Cash or Credit? The Psychoeconomics of Childhood Obesity
It seems that debit card purchases promote the same type of frivolity in children as in adults, but when cards are swiped to pay for school lunches, the impact goes deeper than just free spending. Kids’ food choices also become foolish, according to a study that appeared in the January issue of Obesity (2014; 22 , 24–26).
Cornell behavioral economists David Just, PhD, and Brian Wansink, PhD, studied more than 2,300 students in grades 1–12 at 287 schools across the country and discovered a surprising trend among kids who used a debit card instead of cash to buy their lunches. The debit card sample routinely made less healthful food selections than their cash-wielding counterparts.
“Across 1,036 students, the average purchase incidence for healthy food items was greater for schools with debit/cash systems versus debit-only (42% vs. 31%,),” the study authors said. “Specifically, debit/cash schools—as compared to debit-only schools—purchased more fresh fruits (47% vs. 31%); fresh
vegetables (31% vs. 11%); all fruits (62% vs. 51%); and all vegetables (53% vs. 35%). Furthermore, students from debit/cash schools consumed marginally fewer total calories (752 vs. 721) than those from debit-only schools. These results are independent of gender, age, BMI, height, race, and income.”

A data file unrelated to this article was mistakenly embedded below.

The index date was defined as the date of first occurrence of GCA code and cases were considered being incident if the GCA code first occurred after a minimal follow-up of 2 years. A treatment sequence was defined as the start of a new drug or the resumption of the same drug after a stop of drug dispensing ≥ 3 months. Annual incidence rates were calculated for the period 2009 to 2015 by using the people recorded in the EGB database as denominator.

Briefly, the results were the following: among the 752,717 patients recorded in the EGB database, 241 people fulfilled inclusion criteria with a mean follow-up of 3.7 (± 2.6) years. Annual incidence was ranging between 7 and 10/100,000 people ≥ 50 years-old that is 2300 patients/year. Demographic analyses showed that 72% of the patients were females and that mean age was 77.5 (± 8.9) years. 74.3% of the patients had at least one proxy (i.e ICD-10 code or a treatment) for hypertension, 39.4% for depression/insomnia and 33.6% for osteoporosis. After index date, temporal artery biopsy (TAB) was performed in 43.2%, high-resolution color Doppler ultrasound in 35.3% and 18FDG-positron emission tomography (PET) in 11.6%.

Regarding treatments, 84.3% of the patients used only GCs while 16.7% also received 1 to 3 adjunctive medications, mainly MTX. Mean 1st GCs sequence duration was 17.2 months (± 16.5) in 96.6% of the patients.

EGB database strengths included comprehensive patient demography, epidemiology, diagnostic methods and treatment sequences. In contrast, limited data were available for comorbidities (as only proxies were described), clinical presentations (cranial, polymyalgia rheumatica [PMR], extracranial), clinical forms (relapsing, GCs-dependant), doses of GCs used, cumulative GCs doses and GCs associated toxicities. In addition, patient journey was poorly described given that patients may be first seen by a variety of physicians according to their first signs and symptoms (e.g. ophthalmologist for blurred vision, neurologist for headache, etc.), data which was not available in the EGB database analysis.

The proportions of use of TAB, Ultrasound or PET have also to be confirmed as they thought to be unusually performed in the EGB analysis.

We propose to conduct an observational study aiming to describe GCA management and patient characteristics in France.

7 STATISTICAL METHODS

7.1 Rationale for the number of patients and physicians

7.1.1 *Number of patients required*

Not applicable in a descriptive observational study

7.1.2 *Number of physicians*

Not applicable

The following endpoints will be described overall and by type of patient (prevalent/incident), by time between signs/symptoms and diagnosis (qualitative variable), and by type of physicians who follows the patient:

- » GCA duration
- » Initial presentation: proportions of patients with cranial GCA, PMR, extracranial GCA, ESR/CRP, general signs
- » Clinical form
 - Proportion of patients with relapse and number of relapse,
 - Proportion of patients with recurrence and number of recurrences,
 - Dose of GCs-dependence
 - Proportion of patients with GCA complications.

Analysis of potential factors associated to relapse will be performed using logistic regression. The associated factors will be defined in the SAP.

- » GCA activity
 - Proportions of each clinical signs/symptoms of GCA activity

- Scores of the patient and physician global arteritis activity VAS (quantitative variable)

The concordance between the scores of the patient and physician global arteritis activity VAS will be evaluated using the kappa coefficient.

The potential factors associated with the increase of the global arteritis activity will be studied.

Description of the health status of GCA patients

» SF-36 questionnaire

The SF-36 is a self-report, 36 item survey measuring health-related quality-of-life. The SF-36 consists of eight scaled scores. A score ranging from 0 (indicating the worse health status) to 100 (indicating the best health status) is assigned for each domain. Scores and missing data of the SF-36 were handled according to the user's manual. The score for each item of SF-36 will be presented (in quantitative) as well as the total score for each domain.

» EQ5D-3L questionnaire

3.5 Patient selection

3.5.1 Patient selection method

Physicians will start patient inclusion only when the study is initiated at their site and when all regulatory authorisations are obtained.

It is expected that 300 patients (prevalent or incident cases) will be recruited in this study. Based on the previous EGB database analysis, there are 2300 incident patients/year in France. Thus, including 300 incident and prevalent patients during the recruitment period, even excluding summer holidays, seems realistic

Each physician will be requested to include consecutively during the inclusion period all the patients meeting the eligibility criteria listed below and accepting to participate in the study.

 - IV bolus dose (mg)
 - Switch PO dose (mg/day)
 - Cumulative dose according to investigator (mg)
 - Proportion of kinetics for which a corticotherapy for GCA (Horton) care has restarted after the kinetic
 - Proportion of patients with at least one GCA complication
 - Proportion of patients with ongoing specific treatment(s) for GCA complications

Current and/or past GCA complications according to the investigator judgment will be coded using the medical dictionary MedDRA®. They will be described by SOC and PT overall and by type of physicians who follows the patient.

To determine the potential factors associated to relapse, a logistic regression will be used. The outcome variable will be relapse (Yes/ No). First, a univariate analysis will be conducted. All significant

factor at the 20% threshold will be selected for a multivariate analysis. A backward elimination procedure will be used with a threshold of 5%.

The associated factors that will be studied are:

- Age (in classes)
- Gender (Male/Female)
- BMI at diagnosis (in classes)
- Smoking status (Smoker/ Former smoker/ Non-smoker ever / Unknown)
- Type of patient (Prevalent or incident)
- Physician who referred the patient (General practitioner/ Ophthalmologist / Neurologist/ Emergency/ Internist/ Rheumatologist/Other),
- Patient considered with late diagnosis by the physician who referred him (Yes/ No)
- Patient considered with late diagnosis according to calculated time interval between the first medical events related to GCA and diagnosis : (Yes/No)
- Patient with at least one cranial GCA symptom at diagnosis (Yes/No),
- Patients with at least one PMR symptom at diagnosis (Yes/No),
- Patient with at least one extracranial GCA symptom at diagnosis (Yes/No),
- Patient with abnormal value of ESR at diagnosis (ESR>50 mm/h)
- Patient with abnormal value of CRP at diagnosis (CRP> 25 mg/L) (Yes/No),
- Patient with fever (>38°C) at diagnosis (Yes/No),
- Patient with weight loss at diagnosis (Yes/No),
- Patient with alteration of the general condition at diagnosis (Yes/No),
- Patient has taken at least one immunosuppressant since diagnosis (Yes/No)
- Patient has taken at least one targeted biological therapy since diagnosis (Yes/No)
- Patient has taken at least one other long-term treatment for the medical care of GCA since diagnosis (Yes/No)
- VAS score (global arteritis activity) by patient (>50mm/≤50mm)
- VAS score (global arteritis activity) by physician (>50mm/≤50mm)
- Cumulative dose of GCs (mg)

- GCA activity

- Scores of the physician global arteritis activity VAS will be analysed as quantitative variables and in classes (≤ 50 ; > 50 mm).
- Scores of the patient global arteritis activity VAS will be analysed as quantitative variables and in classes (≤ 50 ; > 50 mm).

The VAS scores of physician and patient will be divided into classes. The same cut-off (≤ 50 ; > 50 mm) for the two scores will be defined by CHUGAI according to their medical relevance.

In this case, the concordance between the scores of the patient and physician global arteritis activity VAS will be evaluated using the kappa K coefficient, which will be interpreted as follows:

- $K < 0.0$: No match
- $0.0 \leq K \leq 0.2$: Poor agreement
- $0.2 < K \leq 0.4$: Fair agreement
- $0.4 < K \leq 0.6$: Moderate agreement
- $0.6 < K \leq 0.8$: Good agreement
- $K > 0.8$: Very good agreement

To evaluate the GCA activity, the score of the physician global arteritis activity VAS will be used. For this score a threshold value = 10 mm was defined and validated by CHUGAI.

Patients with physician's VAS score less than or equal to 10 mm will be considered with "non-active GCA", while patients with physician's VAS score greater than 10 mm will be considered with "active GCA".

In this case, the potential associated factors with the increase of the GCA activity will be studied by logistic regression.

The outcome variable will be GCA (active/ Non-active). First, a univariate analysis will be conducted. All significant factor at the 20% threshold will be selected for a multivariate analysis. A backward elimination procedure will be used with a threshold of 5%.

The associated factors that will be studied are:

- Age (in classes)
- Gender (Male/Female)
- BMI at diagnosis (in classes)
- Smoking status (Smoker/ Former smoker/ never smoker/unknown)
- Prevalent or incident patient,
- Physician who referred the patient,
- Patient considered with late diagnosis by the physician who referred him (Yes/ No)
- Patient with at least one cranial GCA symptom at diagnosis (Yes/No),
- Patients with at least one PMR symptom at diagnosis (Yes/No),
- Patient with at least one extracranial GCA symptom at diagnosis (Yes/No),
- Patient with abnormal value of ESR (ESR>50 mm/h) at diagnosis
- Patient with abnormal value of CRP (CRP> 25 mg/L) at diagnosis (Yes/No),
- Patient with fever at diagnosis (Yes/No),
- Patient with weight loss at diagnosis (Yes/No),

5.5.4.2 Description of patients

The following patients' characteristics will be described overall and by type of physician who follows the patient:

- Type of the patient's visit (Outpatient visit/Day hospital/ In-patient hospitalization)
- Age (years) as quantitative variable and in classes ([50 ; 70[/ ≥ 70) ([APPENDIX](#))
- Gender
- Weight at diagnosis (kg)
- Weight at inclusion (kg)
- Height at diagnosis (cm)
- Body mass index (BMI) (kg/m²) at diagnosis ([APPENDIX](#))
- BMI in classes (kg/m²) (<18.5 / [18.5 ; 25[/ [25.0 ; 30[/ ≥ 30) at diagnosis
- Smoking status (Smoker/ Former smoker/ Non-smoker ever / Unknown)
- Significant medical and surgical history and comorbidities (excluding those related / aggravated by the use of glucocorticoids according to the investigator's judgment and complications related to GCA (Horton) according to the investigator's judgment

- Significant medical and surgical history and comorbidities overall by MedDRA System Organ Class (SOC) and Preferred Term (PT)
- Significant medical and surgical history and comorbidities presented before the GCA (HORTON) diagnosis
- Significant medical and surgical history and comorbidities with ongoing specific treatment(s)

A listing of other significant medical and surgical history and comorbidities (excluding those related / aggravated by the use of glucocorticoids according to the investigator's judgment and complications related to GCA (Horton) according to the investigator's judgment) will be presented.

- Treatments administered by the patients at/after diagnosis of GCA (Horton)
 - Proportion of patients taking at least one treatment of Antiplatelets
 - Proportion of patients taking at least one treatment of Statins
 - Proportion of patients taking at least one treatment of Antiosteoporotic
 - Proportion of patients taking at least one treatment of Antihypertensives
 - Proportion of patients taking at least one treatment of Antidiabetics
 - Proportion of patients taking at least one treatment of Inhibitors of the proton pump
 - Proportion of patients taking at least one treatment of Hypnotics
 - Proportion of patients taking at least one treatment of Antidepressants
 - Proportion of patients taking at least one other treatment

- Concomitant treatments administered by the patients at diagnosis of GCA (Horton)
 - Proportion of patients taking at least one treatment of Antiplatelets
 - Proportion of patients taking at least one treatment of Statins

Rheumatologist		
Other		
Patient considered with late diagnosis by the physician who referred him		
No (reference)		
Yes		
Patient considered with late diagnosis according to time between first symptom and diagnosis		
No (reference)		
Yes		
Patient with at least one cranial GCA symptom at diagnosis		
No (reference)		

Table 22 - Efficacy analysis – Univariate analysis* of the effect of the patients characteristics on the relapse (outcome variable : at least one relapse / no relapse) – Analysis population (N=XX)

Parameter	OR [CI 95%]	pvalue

Importantly, said Just and Wansink, these results suggest that payment systems may be a potentially overlooked means of guiding food selection in schools. “If the use of cash versus credit or debit cards can nudge a student into making slightly healthier choices, there may be a wide range of interventions—such as a “cash for cookies” policy—that encourages students to think twice before making their selection,” concluded the researchers. “More work, including experimental studies, is needed to examine the long-term impacts of various debit systems on student purchases and determine whether this association is causal in nature.”